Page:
For any set of accounts, and regardless of who completes them, particular accounting principles must be followed.
One of the accounting principles that needs to be followed when producing a set of accounts is going concern, and both auditors and management need to be fully aware of what this means in practice.
What is going concern?
In accounting, going concern refers to a business that is not at risk of liquidation, and means that accounts are produced on the assumption that it will continue to operate into the foreseeable future.
Unless there is information to the contrary, accounts will be produced based on the belief that the company will be able to pay its debts. If a company is not a going concern, then it has gone into liquidation, or will very shortly.
Going concern in practice
The going concern principle can be used by accountants to determine how a company should deal with the sale of assets. A company is a going concern if the sale of its assets does not impair its ability to continue its operations into the future.
Some companies may need to sell off assets during a year. For example, a company may want to close a branch that is not performing as expected, even though the company as a whole is performing well. This is will not hinder its performance into the future.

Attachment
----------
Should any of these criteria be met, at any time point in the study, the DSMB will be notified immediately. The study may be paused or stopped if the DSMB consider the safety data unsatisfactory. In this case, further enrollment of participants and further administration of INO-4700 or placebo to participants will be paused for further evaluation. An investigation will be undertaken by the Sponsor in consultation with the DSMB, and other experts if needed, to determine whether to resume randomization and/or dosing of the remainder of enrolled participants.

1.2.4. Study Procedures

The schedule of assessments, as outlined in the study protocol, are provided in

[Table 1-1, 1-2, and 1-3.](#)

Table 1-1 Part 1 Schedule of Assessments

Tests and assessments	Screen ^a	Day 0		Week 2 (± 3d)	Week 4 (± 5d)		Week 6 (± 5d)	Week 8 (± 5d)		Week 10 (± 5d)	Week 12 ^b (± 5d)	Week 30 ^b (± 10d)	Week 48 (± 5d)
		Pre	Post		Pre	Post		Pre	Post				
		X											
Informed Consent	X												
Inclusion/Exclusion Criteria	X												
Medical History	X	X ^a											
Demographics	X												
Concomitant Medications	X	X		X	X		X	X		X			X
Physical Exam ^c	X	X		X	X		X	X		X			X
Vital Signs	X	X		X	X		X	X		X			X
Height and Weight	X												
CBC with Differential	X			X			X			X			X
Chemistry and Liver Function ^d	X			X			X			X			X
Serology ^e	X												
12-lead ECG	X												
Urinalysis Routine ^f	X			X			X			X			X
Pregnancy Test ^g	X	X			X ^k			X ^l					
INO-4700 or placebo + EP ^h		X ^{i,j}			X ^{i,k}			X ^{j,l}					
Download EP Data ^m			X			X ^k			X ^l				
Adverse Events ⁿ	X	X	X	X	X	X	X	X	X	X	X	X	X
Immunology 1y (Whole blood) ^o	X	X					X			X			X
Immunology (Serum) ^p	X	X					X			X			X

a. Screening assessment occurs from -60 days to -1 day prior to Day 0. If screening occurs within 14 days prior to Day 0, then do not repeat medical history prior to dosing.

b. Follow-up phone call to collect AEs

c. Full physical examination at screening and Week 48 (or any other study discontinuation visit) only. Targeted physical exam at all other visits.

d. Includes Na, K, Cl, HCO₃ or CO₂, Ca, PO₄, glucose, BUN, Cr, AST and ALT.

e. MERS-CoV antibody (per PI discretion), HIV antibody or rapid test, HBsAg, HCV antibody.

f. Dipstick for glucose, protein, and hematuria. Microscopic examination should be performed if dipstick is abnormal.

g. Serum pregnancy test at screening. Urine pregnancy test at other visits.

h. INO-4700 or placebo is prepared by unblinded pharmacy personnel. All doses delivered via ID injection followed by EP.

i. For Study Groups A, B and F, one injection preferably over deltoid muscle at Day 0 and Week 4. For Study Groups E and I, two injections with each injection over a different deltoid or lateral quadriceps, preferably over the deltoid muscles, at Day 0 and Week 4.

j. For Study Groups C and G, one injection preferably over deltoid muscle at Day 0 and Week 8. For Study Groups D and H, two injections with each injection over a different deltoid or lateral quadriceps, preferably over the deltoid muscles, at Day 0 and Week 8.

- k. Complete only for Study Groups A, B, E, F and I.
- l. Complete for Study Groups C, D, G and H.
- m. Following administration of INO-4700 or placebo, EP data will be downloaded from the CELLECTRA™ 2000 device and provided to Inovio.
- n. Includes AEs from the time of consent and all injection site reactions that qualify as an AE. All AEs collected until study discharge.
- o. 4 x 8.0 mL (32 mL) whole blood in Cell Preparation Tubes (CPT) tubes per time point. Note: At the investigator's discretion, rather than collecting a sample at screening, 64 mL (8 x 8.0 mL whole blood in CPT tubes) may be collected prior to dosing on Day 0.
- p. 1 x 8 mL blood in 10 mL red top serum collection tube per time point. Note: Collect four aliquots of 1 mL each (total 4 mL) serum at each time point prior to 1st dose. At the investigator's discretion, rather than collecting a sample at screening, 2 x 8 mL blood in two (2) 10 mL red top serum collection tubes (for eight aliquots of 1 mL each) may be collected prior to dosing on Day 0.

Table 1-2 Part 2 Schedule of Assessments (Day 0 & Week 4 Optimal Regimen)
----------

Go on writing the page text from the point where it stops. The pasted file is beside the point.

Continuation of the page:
However, a company that cannot survive unless it sells off a considerable amount of stock and assets, and is therefore unlikely to be able to continue, will not be a going concern, and the accounts will need to reflect this. In cases like this, assets would need to be liquidated and recorded at net realisable values.
The going concern principle means that recognition of certain expenses can justifiably be deferred, as it is presumed that the organisation will be in a position to realise them at a later date.
Deciding whether going concern is applicable
Both management and auditing professionals are involved in deciding whether the presumption of going concern is applicable. However, it is the responsibility of management to decide initially whether or not the entity should be considered as a going concern, taking into account a broad range of factors from cash flow to competition.
Auditors are then responsible for collecting sufficient evidence to support management’s decision, and concluding whether or not it is appropriate.